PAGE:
Ford AC Shelby Cobra 289 / 427 race car.
Ford AC Shelby Cobra – History
Even before he started racing professionally and won the 24 Hours of Le Mans, Carroll Shelby had a dream of building sports cars under his own name. But in early sixties, that dream seemed impossible. His health condition forced him to stop racing and his other business ventures didn’t look promising. But in 1961, he got the news that AC Cars from England would stop production of their AC Ace model since the Bristol six cylinder engines weren’t available anymore. True entrepreneur at heart, Shelby realized that the light and nimble British roadster could be a perfect match for a powerful American V8 engine and that this could be the chance of becoming a constructor, and not just a retired racing car driver. Very soon, he contacted AC Cars and they sent him an engine-less body to his shop in California. With some help from Ford Motor Company and a small team of mechanics, the first Shelby Cobra was introduced in 1962. It was powered by Ford’s 260 engine, and later with a venerable 289 V8, and it pretty soon took the sports car world by a storm. The combination of lightweight body, small dimensions and brute US power proved to be revolutionary and the car did extremely well in competition all around the world and the AC Cobra was born.
However, Shelby’s ambition wasn’t about to end there as he knew that Cobra had more potential. So, in 1964, Shelby started working on Shelby Cobra 427, an even more extreme version powered by a monstrous Ford big block 7 litre engine with around 450 bhp and over 600 Nm of torque. It was insane to put this kind of power in such a light car, but Shelby was not the guy who cared about sanity of his vehicles. He rightfully thought that there is no such thig as too much power and he was determined to build an ultimate classic muscle car. Instaling a 427 V8 proved to be more difficult and Cobra body needed to be stretched and widened with necessary improvements to the chassis and suspension. The overall design remained the same, but although 289 and 427 Cobras looked very similar, none of the body panels, except for hood, trunk and windshelid, are interchangeable.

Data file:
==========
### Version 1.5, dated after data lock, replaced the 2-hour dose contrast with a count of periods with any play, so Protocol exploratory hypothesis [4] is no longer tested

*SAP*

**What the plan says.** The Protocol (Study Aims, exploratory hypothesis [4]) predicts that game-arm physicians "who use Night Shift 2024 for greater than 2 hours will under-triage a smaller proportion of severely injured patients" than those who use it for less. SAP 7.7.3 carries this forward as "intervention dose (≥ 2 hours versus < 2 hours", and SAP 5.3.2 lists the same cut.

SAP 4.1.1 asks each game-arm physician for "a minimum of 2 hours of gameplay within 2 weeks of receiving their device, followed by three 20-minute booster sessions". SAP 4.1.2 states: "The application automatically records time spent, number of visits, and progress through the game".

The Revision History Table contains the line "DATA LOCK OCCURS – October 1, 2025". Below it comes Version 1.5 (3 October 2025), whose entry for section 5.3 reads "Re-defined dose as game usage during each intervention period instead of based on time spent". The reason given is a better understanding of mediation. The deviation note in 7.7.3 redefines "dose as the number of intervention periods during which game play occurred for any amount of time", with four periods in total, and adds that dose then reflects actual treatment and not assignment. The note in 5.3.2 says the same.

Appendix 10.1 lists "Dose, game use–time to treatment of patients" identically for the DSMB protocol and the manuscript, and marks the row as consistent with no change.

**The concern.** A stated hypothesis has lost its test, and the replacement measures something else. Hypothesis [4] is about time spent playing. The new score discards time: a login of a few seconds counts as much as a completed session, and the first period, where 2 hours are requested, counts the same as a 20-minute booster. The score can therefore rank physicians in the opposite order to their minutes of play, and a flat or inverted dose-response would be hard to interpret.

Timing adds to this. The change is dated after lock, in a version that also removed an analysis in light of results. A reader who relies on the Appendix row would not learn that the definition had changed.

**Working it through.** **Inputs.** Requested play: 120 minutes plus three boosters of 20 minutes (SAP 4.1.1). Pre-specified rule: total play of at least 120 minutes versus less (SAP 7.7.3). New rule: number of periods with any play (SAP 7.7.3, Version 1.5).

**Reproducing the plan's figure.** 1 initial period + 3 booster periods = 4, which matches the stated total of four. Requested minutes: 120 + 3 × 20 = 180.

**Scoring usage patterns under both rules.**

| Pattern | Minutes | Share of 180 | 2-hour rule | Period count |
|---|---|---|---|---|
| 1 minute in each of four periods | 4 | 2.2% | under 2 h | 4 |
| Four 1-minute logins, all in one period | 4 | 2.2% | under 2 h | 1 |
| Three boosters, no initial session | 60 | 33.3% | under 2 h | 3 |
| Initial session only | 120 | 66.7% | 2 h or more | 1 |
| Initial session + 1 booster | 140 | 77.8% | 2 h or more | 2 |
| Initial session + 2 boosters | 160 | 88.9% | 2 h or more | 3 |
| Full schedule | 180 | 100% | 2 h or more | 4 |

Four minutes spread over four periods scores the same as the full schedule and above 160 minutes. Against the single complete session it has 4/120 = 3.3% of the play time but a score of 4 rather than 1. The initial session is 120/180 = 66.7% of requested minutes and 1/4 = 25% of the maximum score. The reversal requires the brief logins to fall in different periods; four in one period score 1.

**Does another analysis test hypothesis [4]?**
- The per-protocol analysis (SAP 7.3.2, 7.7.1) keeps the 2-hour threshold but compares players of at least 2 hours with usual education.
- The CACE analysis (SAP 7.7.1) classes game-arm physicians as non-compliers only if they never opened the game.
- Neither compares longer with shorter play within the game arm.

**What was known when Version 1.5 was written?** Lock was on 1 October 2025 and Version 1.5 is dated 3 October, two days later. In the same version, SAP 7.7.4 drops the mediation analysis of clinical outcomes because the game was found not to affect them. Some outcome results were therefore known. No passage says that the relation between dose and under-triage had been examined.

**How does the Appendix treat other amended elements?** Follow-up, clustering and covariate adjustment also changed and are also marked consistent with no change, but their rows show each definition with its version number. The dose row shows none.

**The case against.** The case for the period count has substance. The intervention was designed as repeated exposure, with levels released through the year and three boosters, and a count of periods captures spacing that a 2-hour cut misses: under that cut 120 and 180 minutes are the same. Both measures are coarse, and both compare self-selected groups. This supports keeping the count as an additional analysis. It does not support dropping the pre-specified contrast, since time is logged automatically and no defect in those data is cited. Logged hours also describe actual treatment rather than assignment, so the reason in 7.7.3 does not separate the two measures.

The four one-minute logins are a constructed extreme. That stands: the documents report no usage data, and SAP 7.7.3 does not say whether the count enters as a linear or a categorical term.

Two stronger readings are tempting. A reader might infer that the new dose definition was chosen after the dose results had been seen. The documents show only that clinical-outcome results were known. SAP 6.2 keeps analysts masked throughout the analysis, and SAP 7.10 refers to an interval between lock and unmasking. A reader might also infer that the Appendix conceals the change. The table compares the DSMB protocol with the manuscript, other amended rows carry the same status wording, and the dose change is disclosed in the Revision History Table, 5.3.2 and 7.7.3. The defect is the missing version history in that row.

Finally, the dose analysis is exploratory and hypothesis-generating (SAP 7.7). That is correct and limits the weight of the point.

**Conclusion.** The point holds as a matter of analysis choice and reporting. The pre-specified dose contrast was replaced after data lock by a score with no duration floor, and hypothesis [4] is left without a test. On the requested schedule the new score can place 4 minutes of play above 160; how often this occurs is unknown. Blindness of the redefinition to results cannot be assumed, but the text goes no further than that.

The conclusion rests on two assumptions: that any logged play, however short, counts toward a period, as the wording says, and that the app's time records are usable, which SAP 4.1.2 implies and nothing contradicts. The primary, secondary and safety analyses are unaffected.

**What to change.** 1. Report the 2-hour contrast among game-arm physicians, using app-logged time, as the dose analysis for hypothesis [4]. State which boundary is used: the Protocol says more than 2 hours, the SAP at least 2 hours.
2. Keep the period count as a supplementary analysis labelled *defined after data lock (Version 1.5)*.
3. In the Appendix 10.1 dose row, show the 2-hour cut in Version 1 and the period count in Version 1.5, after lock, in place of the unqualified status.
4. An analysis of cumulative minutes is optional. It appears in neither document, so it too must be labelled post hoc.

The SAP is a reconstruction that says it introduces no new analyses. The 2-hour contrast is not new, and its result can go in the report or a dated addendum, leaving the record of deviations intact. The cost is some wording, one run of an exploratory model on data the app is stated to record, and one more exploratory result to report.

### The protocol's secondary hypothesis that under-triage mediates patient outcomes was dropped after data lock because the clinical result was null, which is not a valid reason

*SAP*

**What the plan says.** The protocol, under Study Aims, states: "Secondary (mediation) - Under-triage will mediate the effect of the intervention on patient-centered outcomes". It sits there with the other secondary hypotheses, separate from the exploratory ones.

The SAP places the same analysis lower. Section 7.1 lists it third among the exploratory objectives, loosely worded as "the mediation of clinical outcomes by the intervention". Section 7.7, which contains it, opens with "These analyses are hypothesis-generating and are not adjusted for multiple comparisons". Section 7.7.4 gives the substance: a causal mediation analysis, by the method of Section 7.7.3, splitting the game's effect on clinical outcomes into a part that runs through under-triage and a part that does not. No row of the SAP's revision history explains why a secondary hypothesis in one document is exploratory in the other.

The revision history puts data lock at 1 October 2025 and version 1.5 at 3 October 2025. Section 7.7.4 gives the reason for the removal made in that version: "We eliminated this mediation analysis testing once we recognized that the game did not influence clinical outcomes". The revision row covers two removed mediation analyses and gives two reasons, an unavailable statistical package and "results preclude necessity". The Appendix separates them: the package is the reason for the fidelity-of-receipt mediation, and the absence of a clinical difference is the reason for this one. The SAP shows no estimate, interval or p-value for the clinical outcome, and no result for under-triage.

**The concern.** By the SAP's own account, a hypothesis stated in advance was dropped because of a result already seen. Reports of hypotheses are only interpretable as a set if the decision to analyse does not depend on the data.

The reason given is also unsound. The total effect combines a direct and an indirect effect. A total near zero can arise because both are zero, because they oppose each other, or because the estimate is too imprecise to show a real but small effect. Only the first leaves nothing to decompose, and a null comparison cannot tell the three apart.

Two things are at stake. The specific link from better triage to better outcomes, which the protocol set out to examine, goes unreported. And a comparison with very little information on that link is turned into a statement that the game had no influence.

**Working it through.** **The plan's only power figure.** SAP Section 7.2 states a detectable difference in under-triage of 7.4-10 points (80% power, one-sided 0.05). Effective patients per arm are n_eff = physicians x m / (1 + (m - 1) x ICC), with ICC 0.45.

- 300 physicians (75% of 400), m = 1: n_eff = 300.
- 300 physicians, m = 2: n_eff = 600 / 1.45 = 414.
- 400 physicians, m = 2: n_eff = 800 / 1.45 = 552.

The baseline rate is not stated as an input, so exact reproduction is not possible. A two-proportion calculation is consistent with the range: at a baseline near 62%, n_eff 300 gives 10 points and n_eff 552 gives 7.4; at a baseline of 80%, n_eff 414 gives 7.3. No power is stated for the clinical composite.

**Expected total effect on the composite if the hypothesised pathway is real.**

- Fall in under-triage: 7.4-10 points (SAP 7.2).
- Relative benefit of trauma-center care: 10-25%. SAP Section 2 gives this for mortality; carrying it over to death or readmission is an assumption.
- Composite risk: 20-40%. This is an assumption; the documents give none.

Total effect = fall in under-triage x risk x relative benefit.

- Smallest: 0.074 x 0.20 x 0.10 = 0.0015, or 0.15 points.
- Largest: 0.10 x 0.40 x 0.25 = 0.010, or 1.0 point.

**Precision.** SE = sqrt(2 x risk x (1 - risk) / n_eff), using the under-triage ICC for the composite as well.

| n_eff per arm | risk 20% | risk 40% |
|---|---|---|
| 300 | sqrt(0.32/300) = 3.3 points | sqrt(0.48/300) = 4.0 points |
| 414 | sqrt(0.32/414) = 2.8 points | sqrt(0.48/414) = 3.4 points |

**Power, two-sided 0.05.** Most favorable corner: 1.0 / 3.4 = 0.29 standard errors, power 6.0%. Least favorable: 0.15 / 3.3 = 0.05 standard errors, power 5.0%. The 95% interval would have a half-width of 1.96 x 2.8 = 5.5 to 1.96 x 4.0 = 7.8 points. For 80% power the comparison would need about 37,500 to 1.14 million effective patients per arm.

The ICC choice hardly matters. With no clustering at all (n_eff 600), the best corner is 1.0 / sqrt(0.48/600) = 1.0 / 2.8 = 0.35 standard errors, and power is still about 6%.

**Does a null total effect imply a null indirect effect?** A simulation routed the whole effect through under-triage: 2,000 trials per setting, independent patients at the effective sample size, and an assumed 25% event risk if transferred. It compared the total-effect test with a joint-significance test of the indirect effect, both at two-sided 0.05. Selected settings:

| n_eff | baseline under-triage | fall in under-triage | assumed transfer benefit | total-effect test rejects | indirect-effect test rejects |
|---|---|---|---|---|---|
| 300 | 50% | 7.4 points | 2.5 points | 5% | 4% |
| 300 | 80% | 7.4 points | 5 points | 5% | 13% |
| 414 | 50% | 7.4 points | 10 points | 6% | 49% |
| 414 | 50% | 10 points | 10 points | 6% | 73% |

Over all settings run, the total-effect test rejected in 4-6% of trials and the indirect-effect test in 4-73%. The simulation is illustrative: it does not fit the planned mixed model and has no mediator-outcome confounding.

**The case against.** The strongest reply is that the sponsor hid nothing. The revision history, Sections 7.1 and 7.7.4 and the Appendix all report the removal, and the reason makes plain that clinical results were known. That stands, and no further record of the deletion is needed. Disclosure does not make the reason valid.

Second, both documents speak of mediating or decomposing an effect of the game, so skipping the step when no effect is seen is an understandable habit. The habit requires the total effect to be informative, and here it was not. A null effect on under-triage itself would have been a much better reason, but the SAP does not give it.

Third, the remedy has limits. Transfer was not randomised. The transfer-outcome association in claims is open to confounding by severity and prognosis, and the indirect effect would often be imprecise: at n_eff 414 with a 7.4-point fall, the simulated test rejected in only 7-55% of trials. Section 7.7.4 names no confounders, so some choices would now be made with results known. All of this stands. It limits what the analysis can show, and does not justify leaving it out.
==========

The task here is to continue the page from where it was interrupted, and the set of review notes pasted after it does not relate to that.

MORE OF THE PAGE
Driving & performance
Equipped with the beast of an engine and four-speed manual transmission, Cobra 427 was astonishingly fast even by today’s standards. The 0 to 60 mph time was just over 4 seconds and 0 to 100 mph sprint took the amazing 10.3 seconds. For years, Cobra 427 was the fastest American car in every aspect. The brutal acceleration was one of the best selling points, and one legend says that Shelby put a 100$ bill on the dash of Cobra 427, saying that anybody who could reach it during acceleration can claim it. Apperently, nobody walked away a 100$ richer. However, such fantastic performance proved to be too much for some owners and lot of Cobras were crashed since the drivers weren’t used to that level of power and speed.
Yet, despite the numbers, the race wins and the gosh darn looks, the Cobra was not a showroom success. Burly and bold it might have been but, across all the models and special variants, fewer than a thousand Cobras were built and, in 1967, Ford made the call to quit importing chassis.
But the snake wasn’t dead. Even before the dust had settled on production, a cult following was in the offing that would lead to recreations, reincarnations and revivals, while the original Cobras would become the much-coveted stuff of legend. How coveted? CSX2000, the original prototype, sold in 2016 for $13.8m.
As for Shelby himself, he found undying fame with Ford, developing the Le Mans-winning GT40 before putting his name to the mightiest of Mustangs. AC, meanwhile, soldiered on with other models in Thames Ditton until, in 1984, the firm sold up, moved on and later wound down.
Its old factory is still there in the heart of the village, now an office space. Its role in creating an iconic transatlantic roadster with a guy from Texas? Remembered in that most understated of British ways: a little black plaque. Perfect.
If you like Cobra!
About the artist
Martin Allen is a London based emerging artist. Martin came to oil painting through a circuitous route, having drawn for most of his life and being largely self-taught he was eventually re-introduced to oil painting as a preferred medium to create his varied and diverse work. The methods he uses to paint are classic ones, using layered paint applications rounded off by oil glazes.
These create, add depth and harmonise colours. He has shown solo numerous times at Goodwood, The Affordable Art Fair and others, been a finalist at the ‘London art Biennale 2019’, alongside various commissions including work for the BP Shipping collection.
St Mary’s Trophy
fine art painting is based on a photo on a photo by Richard Huckett.